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Consumer and Retail Finance – February 2017

Print publication

01/03/2017

Latest from the FCA, CMA and more.

Financial Conduct Authority (FCA)

The Financial Services Consumer Panel has proposed amending the Financial Services and Markets Act 2000 (FSMA) to require the FCA to make rules specifying what constitutes a ‘reasonable’ duty of care owed by financial services providers to their customers. Separately, in a letter to the FCA responding to the consultation on its future mission, the City of London Law Society has set out why it considers that the creation of a directly enforceable duty of care is unnecessary. The British Bankers’ Association has also argued against the potential introduction of a formal duty of care.

In its Handbook Notice 41, the FCA sets out a number of recent changes including the introduction of a new levy on consumer credit firms to recover HM Treasury’s expenses in tackling illegal money lending as required under section 333T of the Financial Services and Markets Act 2000 (introduced by the Bank of England and Financial Services Act 2016). The changes came into effect on 24 February 2017. Further detail and feedback from the FCA’s consultation on these proposals can be found on pages 5 to 7 of the Notice.

The FCA has published a Regulation round-up special issue focusing on its recent consultation on the future funding of the Financial Services Compensation Scheme.

The FCA has confirmed that it plans to consult during Q2 2017 on the extension of the Senior Managers and Certification Regime to all FSMA authorised firms. HM Treasury intends that the regime should start from 2018.

Deutsche Bank was fined £163 million for failing to maintain an adequate anti-money laundering control framework – the largest such financial penalty ever imposed by the FCA (or its predecessor the Financial Services Authority).  See the FCA’s press release.

Competition and Markets Authority (CMA)

On 2 February 2017, the CMA published the Retail Banking Market Investigation Order 2017, which implements the package of reforms arising from its investigation into the supply of retail banking services to personal current account customers and to small and medium-sized enterprises in the UK. The CMA’s final report was published in August 2016. See the press release for a summary of the reforms and further detail on the Order.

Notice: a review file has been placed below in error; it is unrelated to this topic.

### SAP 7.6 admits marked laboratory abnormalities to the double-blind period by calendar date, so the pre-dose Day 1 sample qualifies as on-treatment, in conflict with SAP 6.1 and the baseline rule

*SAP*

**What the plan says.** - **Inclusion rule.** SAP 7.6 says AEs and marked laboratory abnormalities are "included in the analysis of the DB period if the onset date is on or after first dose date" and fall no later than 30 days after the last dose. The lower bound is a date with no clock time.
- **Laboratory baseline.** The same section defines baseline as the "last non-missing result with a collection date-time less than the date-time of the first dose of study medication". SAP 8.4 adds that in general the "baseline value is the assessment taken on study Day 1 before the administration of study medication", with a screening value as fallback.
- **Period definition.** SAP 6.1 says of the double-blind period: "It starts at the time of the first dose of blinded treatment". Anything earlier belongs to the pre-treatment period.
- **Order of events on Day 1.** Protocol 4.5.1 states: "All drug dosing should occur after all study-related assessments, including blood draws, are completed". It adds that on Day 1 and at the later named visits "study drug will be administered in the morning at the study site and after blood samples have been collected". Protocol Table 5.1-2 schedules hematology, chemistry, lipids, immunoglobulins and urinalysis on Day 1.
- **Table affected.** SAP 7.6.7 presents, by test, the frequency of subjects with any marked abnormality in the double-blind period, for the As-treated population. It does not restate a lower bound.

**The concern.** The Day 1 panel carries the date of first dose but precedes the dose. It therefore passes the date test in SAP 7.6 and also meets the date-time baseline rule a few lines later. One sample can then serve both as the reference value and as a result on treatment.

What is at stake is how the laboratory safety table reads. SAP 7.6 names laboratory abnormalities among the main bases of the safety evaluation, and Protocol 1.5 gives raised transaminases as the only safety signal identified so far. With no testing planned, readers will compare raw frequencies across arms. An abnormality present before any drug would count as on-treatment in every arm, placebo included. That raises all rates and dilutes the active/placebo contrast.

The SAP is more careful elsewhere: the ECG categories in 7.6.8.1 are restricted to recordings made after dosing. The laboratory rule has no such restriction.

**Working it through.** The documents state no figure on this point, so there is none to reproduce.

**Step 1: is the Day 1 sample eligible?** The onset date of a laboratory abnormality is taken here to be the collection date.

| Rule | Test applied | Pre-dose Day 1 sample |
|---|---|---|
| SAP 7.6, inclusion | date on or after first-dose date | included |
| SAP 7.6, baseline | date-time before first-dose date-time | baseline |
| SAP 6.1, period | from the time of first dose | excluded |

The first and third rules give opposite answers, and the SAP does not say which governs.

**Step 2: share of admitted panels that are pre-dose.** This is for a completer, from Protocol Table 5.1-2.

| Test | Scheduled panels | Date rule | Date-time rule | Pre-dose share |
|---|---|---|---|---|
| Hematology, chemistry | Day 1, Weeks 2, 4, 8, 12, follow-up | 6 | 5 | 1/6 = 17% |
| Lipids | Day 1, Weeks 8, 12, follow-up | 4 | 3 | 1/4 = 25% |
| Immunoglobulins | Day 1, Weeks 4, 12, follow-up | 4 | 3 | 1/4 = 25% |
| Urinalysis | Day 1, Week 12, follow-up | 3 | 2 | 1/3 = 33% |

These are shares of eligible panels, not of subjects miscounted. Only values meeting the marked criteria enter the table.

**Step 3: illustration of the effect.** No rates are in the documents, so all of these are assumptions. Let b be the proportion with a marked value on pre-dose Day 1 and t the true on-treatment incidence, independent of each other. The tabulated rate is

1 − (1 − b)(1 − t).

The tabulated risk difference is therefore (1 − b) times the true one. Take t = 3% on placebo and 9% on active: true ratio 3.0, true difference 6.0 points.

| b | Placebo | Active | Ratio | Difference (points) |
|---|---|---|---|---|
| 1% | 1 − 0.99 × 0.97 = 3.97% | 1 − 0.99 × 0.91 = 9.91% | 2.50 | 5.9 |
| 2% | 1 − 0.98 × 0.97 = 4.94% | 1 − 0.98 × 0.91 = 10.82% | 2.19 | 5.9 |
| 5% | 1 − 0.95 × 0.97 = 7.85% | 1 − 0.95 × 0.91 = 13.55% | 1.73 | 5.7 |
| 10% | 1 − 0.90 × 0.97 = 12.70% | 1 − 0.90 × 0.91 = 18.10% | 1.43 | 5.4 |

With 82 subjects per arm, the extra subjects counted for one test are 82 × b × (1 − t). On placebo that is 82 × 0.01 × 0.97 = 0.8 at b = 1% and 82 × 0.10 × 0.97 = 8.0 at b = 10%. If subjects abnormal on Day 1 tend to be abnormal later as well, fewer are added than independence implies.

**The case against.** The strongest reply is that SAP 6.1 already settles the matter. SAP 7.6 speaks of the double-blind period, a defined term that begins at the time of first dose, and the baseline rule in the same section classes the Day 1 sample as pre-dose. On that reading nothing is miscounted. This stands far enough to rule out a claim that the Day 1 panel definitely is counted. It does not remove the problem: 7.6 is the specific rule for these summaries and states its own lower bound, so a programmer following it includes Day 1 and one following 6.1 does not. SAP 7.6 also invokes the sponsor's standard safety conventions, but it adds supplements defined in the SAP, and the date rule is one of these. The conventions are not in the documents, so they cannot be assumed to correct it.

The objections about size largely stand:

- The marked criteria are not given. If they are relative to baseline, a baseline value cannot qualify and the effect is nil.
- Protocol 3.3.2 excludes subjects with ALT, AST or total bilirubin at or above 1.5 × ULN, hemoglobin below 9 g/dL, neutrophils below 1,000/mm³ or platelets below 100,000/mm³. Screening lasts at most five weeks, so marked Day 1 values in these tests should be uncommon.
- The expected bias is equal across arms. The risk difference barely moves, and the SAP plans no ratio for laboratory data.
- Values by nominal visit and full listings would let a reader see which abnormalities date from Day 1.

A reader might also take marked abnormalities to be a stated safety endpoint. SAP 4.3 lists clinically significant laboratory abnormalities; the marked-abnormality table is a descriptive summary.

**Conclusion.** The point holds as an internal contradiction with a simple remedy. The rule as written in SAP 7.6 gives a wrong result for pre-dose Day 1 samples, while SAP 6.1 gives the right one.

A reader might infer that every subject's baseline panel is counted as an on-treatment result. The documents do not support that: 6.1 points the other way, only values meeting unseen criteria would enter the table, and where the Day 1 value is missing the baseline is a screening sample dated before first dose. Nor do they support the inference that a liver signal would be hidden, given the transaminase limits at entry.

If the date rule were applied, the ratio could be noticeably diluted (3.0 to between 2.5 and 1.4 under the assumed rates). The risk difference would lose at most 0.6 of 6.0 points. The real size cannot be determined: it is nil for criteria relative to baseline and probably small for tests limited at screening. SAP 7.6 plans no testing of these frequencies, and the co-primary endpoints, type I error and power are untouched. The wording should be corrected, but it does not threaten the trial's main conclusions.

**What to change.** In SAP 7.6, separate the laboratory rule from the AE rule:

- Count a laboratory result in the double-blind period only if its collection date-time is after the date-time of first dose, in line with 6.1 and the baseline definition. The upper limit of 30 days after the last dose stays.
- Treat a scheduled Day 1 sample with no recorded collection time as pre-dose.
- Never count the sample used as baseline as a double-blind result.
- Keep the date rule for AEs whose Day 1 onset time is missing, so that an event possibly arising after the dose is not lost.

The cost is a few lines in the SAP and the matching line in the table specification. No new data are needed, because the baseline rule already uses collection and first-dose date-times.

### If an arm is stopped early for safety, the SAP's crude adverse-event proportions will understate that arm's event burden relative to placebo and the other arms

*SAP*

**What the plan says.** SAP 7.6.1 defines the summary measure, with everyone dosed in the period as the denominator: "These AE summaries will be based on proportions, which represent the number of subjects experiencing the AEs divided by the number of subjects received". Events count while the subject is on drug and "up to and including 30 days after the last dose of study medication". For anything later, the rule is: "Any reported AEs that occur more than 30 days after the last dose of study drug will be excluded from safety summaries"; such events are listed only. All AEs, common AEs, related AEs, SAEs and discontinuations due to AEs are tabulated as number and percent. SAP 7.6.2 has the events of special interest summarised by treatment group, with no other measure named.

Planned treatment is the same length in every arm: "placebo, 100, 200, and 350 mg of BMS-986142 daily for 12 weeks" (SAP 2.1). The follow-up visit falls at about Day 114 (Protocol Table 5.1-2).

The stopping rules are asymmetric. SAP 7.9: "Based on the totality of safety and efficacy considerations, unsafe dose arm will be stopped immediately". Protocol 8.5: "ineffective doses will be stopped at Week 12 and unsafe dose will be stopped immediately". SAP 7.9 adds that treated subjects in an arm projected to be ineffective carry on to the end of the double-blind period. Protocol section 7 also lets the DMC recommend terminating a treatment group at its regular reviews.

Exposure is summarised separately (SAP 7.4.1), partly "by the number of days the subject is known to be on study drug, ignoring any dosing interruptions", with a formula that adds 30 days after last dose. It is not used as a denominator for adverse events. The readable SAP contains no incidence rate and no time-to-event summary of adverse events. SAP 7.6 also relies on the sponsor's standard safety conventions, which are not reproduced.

The CMA has also recently published a guide for payday lenders to a number of the rights and obligations created by the Payday Lending Market Investigation Order 2015, which requires online payday lenders to publish details of their products on at least one price comparison website authorised by the FCA by 26 May 2017; and online and high street payday lenders to provide existing customers with a summary of their cost of borrowing.

Other news

In a statement published on 7 February 2017, the Economic Secretary to the Treasury confirmed the government’s agreement to the Law Commission’s recommendations for reforming the Victorian legislation on bills of sale, which allow individuals to use goods they already own as security for loans. The government has agreed to support the Law Commission in drafting legislation to enact the reforms.

The Consumer Finance Association has published its report A Modern Credit revolution: An analysis of the short-term credit market, providing an up-to-date assessment of the short-term credit market and analysing how the market has changed since the introduction of the price cap regulation in 2015.

It has been announced that a new integrated trade body will launch in the summer. The new financial services trade association will merge the Asset Based Finance Association, British Bankers’ Association, Council of Mortgage Lenders, Financial Fraud Action UK, Payments UK and the UK Cards Association.

The Lending Standards Board Standards of Lending Practice for business customers will be launched on 28 March 2017.

In the case of Banco Primus SA v Jesús Gutiérrez García on the interpretation of the Unfair Terms in Consumer Contracts Directive 93/13/EEC, the Court of Justice of the European Union (CJEU) provided guidance on the approach national courts should take when evaluating the potential unfairness of terms relating to the calculation of ordinary interest and accelerated repayment in secured loan agreements. Even where a lender has not enforced an accelerated repayment provision, the court is still obliged to assess whether it is fair and may declare it null and void as a result.

In BAWAG PSK Bank für Arbeit und Wirtschaft und Österreichische Postsparkasse AG v Verein für Konsumenteninformation the CJEU considered whether information transmitted by a bank to its e-banking customers’ mailboxes on its website met the criteria to be considered as ‘provided’ on a ‘durable medium’ for the purposes of the Payment Services Directive 2007/64/EC.

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